Kayakers are especially prone to shoulder dislocations. Due to the nature of the sport, the muscles around the back of the shoulder are built up giving an unbalanced pull on the joint. One keen racing paddler I knew popped his shoulder for the third time merely by sitting down and raising his arm to the back of the sofa, so the biased pulled of his muscles ball out of the socket. So it's a good idea to work on the muscles in front of the joint to compensate.
Skillfull paddling helps prevent dislocations so get good instruction and practice, especially high braces. Basically, leave a bent elbow between the paddle and shoulder to allow some give if the paddle snatches. In the event of a dislocation, most First Aid manuals will tell you to immobilize the effected arm in a position most comfortable forthe victim, and get them to medical aid as soon as possible.
This is not always practicable, especially if paddling out is the only option. If the casualty decides to go ahead with attempts to relocate the shoulder, the sooner it is done the better. Never try without the victims' permission!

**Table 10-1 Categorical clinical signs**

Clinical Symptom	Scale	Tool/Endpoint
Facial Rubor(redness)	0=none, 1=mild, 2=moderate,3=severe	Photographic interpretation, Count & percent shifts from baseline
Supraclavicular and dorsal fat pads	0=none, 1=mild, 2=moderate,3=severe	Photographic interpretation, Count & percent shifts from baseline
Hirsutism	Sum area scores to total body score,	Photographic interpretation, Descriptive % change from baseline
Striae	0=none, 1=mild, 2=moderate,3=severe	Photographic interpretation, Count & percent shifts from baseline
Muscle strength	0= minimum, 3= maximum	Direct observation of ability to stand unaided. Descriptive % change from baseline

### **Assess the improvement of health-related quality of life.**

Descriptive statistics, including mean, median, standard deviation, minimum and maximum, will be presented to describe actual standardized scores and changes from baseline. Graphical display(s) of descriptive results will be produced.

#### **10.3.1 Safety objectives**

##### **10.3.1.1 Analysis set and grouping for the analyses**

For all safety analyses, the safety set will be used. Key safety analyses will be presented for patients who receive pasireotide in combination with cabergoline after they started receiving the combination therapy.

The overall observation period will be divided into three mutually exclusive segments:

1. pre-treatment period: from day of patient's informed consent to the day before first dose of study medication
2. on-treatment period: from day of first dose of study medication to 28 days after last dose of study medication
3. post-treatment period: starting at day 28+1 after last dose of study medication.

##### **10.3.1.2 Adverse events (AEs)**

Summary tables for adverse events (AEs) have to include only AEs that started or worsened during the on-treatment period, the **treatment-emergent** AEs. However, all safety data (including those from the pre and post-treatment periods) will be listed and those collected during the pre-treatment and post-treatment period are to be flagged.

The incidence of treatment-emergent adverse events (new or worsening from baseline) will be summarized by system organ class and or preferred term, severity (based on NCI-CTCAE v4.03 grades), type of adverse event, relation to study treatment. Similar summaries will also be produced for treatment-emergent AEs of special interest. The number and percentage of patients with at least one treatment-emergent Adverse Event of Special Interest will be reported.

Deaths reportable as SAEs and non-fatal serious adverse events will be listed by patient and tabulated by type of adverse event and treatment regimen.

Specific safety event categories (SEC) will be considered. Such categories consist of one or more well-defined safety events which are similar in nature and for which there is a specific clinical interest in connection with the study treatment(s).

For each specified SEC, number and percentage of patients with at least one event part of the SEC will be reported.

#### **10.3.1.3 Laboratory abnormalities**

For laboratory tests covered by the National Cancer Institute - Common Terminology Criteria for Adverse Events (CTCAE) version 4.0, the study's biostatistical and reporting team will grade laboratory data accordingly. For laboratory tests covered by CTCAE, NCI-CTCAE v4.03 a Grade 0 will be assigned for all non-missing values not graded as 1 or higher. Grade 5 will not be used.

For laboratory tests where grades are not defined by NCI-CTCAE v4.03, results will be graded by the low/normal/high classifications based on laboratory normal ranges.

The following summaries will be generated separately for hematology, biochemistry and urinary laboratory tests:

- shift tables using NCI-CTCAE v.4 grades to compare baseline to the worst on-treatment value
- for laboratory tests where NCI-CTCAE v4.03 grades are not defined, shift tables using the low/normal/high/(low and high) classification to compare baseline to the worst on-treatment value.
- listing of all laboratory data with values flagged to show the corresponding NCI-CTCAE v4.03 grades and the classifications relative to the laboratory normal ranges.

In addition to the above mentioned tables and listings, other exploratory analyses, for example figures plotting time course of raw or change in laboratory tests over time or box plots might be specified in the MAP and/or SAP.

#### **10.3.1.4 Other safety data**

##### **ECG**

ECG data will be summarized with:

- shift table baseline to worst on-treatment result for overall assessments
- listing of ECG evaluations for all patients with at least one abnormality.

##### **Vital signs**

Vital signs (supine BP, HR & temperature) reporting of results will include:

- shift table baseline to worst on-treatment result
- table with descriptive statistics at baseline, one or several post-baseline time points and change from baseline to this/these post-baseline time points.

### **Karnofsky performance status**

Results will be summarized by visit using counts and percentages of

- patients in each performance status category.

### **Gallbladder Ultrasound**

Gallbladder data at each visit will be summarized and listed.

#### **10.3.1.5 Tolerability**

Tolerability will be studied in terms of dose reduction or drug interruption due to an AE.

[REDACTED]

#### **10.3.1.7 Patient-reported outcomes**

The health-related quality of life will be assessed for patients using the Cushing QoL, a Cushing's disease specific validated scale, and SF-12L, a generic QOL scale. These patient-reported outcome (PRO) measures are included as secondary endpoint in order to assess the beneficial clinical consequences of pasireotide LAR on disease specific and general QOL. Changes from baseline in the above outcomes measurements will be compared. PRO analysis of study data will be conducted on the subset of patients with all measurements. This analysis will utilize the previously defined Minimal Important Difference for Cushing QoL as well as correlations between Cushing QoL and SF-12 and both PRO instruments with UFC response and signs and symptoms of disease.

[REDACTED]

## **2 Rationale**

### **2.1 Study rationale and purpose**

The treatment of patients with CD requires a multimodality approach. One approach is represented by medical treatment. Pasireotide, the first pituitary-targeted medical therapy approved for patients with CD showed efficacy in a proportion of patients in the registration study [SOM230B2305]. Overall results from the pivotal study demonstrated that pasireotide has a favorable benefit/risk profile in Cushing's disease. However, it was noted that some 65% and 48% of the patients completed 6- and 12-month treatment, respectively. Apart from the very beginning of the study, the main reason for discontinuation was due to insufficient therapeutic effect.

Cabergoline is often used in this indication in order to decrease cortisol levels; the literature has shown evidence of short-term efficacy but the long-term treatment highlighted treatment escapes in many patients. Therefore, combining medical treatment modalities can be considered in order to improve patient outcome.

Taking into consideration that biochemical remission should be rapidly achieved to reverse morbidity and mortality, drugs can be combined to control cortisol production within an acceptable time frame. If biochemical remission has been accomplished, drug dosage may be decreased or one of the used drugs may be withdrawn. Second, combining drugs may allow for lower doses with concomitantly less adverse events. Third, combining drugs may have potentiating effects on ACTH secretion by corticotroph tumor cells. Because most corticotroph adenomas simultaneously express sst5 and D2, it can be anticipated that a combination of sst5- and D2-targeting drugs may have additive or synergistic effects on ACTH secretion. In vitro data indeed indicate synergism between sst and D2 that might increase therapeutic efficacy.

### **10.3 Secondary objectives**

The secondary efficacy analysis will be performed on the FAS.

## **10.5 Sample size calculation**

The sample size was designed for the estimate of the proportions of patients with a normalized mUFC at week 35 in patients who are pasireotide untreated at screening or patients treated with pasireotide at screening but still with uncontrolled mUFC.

One method is to get the victim to bend forward from the waist while supporting their chest. With the effected arm hanging down, turn the palm so it faces forward and pull with a steady, constant pressure directly downwards on the arm, slowly bring the arm forward toward the head.
Another is to get the casualty to stand straight holding the effected hand in front of their body with their good hand, then to slowly raise it as if zipping their jacket, keep going up until successful.
A third is to lay the victim face down on a boulder or tree trunk, with the injured arm hanging down. Tie a weight of about 2kg to the arm, a helmet full of stones would suffice. The weight is increased to about double this, but reduced if pain increases. The casualty is then left untilthe bones clunk back into place.
If the shoulder is successfully relocated, the arm should be immobilized unless it is necessary to use it, and professional help sought as soon as possible. Check the effected limb regularly for a change of colour and a pulse to ensure no blood vessels have been trapped, and move thelimb if necessary.
It is recommended that you attend a First Aid course as this article is meant as a reminder of some of the basics. For more, information I would suggest reading White Water Safety and Rescue by Franco Ferrero, or visiting these websites - http://www.haze.demon.co.uk or http://www.rivers.org.nz